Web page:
Positive law seen as preferable to naked force by v7166R


									Natural Law and Positive Law – some thoughts

In his work The Leviathan, 17th Century English philosopher, Thomas Hobbes saw
positive law as preferable to naked force. In principle, Hobbes saw even arbitrary laws
created by the Sovereign as preferable to the state of nature, which he saw life as
“solitary, poor, nasty, brutish and short”. There is a danger of course that the sovereign
law makers will use the law to legitimize their own use of naked force.

While Hobbes saw positive law as preferable to naked force, he saw natural law as the
appropriate basis upon which positive law should be founded. The content of natural law
has been over time a conception of fundamental divine or rational human values. Today,
these values affect positive law by determining or influencing the content of positive law,
that is, the substantive and procedural rules by which societies are governed. For
example, the intentional taking of another’s life, with some exceptions, appears to be
prohibited by the natural law and the positive law of many human societies.

Values of natural law not only help form the content of positive law, they are used to
legitimize, change, and interpret positive law.

Natural law itself is subject to change. In Christendom of the Middle Ages, a “fixed
universe” philosophy dictated a person’s place in the universe, including society.
Everyone had his or her own place in society as dictated by God. This deterred persons
from seeking to rise above their station in life as determined by God.

The fixed universe in which the sun was believed to move round the earth was challenged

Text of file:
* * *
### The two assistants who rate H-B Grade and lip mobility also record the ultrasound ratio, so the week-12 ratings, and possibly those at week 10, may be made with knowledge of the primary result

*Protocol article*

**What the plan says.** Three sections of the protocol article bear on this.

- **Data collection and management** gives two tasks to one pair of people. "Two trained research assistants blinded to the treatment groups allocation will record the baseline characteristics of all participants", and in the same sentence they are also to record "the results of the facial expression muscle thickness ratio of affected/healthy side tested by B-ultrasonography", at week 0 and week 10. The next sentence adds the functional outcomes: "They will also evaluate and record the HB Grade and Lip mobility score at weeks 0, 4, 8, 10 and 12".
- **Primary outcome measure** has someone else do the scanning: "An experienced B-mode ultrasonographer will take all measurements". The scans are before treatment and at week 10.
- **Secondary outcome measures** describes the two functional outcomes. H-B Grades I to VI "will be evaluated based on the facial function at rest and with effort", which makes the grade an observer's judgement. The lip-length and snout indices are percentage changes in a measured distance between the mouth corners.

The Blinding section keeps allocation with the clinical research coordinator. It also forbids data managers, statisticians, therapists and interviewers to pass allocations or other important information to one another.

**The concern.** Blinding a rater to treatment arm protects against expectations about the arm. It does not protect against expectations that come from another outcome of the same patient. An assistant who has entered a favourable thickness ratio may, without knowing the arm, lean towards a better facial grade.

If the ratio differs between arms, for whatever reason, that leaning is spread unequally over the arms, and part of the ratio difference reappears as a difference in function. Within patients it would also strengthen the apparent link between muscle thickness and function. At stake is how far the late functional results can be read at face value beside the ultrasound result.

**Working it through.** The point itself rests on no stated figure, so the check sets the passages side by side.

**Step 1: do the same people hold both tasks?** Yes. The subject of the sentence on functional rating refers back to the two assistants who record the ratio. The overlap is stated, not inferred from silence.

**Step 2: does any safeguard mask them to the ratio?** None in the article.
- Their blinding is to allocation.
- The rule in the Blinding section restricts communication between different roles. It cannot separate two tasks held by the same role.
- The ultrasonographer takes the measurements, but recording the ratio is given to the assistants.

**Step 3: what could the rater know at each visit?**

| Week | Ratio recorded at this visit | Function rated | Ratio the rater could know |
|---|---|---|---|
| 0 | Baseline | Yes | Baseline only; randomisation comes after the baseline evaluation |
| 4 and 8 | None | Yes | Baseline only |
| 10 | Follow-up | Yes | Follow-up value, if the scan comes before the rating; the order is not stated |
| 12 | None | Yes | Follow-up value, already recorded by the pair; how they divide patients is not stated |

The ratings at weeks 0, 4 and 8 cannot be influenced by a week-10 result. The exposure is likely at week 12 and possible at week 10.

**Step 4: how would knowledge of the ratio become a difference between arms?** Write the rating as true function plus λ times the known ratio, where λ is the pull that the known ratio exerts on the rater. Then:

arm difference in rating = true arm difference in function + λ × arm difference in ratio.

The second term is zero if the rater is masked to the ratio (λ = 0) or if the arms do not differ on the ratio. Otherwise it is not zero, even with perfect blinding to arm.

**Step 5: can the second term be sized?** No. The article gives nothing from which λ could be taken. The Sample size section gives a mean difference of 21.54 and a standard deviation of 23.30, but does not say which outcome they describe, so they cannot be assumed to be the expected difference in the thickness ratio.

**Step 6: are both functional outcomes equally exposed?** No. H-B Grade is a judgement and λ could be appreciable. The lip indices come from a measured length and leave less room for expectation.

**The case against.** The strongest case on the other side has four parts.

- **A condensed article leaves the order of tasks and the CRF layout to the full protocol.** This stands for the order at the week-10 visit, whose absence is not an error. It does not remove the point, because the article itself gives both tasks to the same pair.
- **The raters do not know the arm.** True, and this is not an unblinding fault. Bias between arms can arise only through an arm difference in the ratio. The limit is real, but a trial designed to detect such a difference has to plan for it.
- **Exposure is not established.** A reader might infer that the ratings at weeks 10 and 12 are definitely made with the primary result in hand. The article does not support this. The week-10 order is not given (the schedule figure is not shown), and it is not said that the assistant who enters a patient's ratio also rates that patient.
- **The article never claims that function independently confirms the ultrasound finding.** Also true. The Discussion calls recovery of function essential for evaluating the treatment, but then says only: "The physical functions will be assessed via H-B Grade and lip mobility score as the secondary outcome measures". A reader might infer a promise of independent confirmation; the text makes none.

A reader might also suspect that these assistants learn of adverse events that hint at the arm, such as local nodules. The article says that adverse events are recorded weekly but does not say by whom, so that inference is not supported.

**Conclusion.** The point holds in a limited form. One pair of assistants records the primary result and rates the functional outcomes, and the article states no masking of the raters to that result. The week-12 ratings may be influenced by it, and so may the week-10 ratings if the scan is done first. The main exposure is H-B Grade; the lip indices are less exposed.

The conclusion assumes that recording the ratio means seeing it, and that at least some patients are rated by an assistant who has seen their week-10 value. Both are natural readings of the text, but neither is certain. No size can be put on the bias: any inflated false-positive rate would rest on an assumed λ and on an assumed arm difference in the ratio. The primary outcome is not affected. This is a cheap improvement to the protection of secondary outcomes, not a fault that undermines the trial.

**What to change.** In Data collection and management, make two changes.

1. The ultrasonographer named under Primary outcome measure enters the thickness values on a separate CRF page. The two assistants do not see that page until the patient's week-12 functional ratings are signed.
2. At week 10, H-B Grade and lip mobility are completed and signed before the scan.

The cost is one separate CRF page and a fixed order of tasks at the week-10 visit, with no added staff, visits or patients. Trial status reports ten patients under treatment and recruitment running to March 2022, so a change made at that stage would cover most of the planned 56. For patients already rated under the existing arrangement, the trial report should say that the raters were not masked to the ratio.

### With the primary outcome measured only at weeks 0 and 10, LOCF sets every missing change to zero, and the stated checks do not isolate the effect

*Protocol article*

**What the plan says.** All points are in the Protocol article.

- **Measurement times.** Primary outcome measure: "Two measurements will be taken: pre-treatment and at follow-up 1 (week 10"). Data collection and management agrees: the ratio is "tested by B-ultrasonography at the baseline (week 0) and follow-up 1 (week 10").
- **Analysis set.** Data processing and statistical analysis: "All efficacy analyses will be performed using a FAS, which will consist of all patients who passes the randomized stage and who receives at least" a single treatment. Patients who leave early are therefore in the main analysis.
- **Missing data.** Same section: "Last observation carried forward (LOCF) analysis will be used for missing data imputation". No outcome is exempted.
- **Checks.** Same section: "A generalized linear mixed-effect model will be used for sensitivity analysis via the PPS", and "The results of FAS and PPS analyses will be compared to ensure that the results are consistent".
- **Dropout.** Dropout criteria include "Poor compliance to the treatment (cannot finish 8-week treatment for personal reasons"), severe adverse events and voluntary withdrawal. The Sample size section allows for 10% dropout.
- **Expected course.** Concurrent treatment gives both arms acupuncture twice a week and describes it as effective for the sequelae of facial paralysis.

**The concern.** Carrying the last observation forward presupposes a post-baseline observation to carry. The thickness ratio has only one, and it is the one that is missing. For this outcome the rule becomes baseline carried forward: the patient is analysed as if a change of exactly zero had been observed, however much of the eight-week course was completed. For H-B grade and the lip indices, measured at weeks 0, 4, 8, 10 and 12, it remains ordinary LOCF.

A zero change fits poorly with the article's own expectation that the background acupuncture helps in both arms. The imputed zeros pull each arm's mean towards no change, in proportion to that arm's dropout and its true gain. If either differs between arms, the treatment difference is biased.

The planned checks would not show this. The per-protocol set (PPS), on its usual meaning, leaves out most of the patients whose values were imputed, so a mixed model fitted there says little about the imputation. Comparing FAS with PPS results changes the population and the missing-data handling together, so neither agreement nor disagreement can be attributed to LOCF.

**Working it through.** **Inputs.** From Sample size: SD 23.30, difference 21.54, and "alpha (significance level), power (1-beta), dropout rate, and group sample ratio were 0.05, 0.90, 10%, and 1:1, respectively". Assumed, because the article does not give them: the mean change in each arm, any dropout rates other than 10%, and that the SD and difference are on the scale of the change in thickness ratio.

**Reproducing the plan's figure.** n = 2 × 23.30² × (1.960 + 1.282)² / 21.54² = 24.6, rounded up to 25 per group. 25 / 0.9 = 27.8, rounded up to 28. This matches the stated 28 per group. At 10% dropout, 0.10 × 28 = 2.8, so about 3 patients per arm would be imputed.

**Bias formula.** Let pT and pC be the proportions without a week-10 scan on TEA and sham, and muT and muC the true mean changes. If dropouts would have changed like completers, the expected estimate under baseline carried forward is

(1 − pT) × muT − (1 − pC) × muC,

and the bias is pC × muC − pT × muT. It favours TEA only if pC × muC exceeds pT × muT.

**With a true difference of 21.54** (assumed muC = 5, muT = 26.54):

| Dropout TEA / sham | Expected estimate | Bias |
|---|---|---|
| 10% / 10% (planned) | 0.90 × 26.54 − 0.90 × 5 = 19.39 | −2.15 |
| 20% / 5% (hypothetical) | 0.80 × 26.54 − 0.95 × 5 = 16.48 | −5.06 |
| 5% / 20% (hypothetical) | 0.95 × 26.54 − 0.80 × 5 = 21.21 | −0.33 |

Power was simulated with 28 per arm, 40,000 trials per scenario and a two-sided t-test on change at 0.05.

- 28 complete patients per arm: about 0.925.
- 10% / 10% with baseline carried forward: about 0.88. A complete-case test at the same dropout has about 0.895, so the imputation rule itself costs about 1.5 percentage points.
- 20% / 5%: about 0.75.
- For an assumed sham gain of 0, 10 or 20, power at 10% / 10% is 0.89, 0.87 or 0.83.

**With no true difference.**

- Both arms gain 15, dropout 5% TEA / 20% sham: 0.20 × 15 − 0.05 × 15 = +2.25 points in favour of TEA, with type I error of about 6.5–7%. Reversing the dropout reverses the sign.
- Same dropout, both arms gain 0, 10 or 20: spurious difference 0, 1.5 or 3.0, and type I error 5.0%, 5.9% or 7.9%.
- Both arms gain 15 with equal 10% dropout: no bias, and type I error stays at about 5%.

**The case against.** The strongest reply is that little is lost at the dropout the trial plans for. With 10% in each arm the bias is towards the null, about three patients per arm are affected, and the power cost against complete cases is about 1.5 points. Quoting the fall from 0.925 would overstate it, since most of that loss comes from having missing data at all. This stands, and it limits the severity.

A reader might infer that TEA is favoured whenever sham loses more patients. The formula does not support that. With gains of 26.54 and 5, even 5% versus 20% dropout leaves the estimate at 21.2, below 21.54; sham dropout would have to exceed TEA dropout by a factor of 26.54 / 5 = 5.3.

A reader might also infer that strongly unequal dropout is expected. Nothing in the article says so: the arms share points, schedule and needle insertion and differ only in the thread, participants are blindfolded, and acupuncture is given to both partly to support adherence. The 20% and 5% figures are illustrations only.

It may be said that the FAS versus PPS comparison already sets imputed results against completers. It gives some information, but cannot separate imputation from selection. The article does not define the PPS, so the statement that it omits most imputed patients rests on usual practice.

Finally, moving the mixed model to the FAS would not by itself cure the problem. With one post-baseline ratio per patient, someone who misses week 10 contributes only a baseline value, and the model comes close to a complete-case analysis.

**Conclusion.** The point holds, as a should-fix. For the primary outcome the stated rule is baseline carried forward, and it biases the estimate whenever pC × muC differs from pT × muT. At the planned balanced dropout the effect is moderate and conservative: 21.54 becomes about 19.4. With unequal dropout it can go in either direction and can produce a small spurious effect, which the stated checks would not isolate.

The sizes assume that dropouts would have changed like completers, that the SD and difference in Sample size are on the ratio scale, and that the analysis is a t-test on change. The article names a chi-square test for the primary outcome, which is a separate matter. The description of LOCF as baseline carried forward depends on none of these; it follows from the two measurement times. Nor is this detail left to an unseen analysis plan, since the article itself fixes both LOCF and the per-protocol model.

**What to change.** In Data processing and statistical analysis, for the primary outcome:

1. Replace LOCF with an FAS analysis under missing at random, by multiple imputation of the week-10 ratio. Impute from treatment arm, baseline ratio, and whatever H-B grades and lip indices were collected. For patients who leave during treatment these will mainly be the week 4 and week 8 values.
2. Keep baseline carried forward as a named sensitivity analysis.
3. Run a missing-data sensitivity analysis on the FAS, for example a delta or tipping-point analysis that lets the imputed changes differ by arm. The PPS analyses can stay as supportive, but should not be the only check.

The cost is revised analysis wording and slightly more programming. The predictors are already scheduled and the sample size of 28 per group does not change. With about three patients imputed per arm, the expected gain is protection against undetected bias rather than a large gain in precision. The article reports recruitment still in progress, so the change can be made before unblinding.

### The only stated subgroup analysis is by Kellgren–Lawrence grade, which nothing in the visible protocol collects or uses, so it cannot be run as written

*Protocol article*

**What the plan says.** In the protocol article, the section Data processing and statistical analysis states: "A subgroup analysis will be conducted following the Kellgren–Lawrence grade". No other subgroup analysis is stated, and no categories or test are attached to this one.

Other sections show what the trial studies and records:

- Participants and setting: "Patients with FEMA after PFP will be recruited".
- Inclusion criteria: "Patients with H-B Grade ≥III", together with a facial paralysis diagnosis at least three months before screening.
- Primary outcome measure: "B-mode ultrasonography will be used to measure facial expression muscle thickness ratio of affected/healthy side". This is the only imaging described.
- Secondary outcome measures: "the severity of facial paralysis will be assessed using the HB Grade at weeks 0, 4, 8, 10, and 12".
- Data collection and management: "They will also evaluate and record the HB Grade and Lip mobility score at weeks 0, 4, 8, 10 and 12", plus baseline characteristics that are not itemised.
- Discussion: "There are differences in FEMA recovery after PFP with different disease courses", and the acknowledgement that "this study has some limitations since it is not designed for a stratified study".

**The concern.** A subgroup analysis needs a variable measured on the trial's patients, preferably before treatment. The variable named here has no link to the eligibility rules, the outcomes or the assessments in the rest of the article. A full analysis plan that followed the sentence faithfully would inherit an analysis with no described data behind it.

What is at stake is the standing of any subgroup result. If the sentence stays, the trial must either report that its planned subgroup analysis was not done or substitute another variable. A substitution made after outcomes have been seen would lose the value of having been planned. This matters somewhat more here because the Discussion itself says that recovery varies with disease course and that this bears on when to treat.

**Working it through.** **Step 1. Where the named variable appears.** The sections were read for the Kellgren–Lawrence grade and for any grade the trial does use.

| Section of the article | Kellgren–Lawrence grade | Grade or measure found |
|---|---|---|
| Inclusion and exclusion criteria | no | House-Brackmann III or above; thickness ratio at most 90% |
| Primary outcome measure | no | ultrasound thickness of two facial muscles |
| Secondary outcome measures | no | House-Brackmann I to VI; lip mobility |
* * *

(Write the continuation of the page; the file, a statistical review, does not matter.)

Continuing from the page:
by philosopher/mathematician Galileo Galilei who challenged the fixed universe theory
favoured by those in power. Evidently, such a challenge threatened those in power and
Galileo was committed to house arrest. His written works were confined to Latin to
ensure that only clerics would be able to read them.

In the late 18th Century philosophers such as Rousseau and Locke challenged the fixed
order pronounced by the Roman Catholic Church and monarchs who promoted ideas of
the divine right to rule. Rousseau’s statement “Man is born free but is everywhere in
chains” was a serious challenge to the status quo. This sowed the seeds of a change in
natural law societal beliefs about such concepts as the divine right of kings. Revolutions
that occurred in 18th Century America, France, and England were legitimized by new
ideas of the social contract and accountability of rulers to the people.

At the beginning of the 20th Century, the educational segregation of black and white
children in the USA remained constitutionally permissible. By the end of the 1960s, such
segregation was prohibited even though no constitutional change occurred. What did
occur is that judges interpreted the Constitution in a manner more consistent with
contemporary views of humanity and of human rights.

Natural law still challenges the legitimacy of some rules made by governments. While the
positive laws of Nazi Germany condoned and even required government officials and

citizens to dispossess, imprison, and execute Jews and others deemed racially and
otherwise “inferior” beings, many who applied such laws were later convicted under the
natural law concept of “crimes against humanity”.

The influence of the natural law concept is evident today in Canada in its Constitution,
including the Canadian Charter of Rights and Freedoms, where positive law passed by
Parliament or by provincial legislatures can be declared by the courts to be of no legal
force because they undermine rights or freedoms protected by the Charter.

Controversy still surrounds positive law and natural law. Some citizens believe that
abortion amounts to the unlawful killing of a human being. Others disagree and support
abortions under certain circumstances. Some citizens support euthanasia as a choice that
should be available to a person who wants to die. Others oppose this. What most people
in Canada agree upon is that such matters can be legitimately and openly debated.

See http://www.philosophypages.com/ph/hobb.htm



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